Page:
control, whereas the other was left exposed to sunlight (‘ambient’); the ‘dark’ container had ventilation holes to allow for free
atmospheric exchange (see Fig. 2a).
Further 180 ml subsamples were taken from each container after 12 hours, by which time the sun had set. Following this, a lid 130
was placed onto the ‘ambient’ container and both containers were left overnight. A further subsample was then taken from
each container the next morning (after 22 hours in total) to address the debate over whether photo-simulated biodegradation is
an important influence in headwaters (Cory et al., 2014; Moody and Worrall, 2016). We consider that photo-stimulated
biodegradation should occur overnight in the ‘ambient’ container, but not the ‘dark’ container, as partial photodegradation
should only have occurred in the former. This process would be evidenced by further decreases in DOC concentration in the 135
‘ambient’ container overnight, relative to the ‘dark’ container. Running the incubation overnight also allows us to calculate
changes in DOC concentration and DOM composition over an approximated day-night cycle.
This incubation procedure was conducted three times at each site (denoted a, b, and c, e.g. BC1a, BC1b, and BC1c) with
incubations being run on successive days (See Table S1 for starting dates of each incubation). The volume of water remaining
in each container was measured after the completion of each experiment to allow subsequent DOC concentrations to be 140
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corrected for evaporation. In the event of rainfall, the lid was temporarily placed upon the ‘ambient’ container until it had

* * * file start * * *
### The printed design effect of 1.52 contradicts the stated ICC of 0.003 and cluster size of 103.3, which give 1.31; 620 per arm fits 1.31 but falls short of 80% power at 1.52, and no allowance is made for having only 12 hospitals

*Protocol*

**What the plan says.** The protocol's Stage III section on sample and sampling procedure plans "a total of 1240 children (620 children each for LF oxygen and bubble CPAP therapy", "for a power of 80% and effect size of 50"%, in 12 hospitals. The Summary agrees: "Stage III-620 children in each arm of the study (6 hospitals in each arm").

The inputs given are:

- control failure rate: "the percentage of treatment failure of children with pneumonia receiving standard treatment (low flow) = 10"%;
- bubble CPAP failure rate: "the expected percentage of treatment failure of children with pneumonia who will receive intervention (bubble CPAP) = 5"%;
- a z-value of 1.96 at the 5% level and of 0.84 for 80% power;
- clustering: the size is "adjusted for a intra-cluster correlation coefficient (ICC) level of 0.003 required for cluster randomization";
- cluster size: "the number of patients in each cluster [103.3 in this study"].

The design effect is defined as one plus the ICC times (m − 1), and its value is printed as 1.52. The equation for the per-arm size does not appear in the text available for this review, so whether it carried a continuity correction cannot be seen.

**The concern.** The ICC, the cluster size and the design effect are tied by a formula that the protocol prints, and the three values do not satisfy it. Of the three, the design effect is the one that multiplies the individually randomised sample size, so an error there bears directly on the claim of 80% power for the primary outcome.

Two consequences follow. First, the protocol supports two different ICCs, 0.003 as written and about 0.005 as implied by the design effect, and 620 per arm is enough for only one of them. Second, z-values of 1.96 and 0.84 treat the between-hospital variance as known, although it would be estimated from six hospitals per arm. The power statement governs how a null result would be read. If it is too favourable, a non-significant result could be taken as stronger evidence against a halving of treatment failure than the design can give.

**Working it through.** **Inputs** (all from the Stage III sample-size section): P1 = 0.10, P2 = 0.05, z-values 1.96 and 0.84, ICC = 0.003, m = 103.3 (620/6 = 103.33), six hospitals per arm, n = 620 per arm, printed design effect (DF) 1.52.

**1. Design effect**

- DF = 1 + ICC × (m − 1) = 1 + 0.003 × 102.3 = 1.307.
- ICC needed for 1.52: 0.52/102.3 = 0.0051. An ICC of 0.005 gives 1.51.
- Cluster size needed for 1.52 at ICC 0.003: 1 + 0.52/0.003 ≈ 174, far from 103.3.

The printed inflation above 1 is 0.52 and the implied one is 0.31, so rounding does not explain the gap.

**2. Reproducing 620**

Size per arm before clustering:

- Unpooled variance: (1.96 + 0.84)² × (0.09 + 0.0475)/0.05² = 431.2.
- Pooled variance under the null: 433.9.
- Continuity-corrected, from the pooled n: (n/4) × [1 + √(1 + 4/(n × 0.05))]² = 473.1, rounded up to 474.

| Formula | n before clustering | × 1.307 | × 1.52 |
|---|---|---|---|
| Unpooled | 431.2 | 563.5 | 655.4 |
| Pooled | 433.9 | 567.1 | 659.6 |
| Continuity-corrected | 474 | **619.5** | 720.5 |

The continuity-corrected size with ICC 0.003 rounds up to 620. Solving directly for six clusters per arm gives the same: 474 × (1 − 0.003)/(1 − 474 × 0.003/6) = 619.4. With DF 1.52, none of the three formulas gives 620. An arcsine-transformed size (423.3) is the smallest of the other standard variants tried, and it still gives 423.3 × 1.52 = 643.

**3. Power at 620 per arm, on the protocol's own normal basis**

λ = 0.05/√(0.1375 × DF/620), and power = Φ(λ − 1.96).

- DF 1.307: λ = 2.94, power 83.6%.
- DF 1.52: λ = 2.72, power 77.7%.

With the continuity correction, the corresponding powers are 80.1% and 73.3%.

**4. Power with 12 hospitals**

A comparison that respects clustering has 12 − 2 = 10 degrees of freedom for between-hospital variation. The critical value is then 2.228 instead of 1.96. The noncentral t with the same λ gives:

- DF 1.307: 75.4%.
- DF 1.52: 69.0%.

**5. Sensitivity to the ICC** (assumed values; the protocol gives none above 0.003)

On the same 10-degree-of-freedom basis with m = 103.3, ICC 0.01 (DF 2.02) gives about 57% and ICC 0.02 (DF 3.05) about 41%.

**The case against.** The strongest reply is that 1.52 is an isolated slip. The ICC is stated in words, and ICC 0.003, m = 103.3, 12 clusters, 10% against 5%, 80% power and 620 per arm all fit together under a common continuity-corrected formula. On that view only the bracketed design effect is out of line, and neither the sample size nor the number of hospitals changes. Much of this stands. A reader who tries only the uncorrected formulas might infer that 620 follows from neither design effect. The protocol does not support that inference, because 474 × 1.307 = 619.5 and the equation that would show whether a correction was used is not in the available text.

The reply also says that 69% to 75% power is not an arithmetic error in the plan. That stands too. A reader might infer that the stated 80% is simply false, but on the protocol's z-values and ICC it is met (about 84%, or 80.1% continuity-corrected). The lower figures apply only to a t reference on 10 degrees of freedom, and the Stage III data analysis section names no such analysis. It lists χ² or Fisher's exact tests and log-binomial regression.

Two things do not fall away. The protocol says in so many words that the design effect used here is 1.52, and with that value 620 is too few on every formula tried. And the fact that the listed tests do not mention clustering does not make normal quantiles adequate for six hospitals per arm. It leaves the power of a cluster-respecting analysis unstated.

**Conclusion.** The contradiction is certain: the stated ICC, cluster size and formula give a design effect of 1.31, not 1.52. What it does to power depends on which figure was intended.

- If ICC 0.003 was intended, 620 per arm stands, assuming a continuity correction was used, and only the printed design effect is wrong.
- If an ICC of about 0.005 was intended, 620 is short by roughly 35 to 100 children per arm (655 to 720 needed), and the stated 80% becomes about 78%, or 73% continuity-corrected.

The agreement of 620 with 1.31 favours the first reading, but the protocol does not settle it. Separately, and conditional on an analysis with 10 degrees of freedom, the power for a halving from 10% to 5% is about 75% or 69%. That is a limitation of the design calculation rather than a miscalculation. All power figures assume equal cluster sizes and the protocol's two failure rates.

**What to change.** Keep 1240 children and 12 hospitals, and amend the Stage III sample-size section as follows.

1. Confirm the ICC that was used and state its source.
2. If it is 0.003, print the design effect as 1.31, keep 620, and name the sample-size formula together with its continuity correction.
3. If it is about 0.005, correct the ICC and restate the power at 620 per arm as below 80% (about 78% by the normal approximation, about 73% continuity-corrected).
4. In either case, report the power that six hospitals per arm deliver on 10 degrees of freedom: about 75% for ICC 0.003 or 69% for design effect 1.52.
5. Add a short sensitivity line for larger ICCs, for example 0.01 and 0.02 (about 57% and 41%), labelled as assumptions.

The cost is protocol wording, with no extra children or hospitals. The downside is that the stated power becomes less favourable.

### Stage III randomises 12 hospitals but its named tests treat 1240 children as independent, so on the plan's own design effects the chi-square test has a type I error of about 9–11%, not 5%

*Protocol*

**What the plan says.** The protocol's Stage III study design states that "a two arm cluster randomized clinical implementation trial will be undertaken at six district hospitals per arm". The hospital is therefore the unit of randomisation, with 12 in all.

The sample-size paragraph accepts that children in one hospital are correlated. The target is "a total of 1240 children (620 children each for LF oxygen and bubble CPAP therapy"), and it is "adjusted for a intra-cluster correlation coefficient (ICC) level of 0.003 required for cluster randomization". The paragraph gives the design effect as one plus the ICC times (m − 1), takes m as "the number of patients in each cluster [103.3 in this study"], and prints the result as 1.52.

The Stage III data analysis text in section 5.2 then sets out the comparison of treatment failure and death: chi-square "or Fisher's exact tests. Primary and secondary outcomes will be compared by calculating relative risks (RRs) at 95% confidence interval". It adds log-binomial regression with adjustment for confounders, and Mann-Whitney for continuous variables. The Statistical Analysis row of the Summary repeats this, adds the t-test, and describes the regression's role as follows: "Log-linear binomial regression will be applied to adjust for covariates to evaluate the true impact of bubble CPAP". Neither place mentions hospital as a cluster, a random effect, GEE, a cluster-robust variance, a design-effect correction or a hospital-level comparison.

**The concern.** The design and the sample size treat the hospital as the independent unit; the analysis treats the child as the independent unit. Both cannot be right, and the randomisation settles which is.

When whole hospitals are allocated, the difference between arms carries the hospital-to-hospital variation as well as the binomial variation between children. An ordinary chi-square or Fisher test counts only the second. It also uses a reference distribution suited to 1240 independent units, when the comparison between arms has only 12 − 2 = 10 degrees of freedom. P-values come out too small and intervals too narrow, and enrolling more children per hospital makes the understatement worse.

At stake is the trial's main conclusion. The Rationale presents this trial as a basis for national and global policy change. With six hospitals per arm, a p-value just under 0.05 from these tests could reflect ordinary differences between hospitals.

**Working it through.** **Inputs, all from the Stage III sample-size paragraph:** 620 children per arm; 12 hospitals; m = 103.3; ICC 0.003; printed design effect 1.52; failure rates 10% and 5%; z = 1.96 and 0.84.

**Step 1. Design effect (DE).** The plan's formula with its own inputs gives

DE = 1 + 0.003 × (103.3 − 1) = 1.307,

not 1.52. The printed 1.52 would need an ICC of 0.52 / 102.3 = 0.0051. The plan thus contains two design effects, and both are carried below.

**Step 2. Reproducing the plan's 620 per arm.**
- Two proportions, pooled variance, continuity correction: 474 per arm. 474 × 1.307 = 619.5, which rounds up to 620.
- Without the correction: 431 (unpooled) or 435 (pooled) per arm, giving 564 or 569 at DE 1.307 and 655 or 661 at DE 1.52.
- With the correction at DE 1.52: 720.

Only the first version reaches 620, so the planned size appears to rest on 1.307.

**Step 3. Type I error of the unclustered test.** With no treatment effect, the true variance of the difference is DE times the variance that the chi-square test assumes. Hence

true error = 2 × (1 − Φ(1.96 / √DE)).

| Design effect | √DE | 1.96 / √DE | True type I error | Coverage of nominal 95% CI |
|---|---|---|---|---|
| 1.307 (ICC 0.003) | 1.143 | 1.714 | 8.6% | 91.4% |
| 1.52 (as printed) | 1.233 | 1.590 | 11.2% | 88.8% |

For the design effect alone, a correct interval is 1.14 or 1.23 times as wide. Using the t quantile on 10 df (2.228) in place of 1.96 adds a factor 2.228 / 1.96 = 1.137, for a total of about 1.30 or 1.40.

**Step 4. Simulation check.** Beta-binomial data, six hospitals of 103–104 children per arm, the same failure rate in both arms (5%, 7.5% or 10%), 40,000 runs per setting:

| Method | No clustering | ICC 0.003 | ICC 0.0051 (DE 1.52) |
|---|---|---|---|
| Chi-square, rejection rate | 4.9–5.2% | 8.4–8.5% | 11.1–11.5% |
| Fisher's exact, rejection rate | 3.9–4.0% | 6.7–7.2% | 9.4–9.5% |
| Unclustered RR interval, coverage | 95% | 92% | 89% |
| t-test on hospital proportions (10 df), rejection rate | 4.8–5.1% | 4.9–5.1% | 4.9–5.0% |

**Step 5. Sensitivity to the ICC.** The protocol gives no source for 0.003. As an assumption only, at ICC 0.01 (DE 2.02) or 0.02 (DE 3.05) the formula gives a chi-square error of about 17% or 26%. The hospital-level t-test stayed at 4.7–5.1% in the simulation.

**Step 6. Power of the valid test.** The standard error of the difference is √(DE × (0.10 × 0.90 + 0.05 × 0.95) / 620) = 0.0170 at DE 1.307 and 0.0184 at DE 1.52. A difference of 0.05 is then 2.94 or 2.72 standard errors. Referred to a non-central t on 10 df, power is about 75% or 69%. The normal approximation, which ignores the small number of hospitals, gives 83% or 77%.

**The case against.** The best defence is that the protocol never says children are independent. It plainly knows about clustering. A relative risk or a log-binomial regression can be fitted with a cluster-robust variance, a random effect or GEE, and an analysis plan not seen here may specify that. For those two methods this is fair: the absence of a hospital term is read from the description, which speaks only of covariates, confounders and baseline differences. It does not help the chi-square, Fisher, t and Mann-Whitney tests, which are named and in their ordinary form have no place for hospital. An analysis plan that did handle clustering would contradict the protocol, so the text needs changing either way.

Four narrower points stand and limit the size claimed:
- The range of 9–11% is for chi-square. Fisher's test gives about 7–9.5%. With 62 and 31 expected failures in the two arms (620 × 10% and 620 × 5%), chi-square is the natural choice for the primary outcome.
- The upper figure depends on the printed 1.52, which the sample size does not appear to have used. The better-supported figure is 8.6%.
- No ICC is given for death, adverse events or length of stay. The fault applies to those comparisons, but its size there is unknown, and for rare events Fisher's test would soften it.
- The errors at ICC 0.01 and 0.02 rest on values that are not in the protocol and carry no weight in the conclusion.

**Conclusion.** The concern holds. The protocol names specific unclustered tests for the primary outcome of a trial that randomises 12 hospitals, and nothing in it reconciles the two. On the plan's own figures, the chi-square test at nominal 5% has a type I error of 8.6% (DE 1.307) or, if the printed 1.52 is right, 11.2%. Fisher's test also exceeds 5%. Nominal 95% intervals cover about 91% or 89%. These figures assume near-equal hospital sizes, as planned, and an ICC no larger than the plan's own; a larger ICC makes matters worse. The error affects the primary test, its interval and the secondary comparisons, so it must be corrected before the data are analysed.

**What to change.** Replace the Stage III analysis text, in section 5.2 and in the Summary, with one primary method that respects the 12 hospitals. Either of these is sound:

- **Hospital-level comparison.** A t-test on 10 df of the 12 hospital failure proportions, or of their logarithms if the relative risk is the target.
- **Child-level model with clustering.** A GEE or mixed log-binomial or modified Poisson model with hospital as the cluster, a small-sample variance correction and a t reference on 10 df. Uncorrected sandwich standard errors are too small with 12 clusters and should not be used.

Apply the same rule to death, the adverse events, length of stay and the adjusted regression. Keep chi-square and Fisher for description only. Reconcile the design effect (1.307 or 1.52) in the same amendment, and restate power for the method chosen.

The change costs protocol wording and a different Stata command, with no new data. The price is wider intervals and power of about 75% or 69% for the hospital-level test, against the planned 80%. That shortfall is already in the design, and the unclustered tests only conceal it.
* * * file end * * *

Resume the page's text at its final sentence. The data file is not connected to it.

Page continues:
stopped, and the timing of placing and removing the lid was recorded (time lost to rainfall ranged from 0-4 hrs). To allow
comparison, the changes seen in each ambient experiment were corrected for this lost time.
Each subsample was measured for temperature, pH, conductivity, total dissolved solids (TDS), salinity, and conductivity, using
a Hach® Pocket Pro+ Multi 2 Tester, and for oxidation reduction potential (ORP) using a Hach® Pocket Pro+ ORP Tester, 145
which were calibrated daily. Each subsample was then filtered through a pre-combusted (450 °C for 8 hours) GF/F (0.7 µm)
filter. The filtered water was decanted into two 60 ml HDPE bottles, which were then kept in dark conditions to prevent any
further photodegradation. One bottle was kept cool at 4 °C for analysis at a mobile laboratory setup at the IIC and another
bottle was frozen in preparation for transport back to the Lyell Centre, UK, for SEC analysis, following storage protocols by
Heinz and Zak (2018). Over the course of each experiment, UV and visible irradiance at each sample site was measured at 150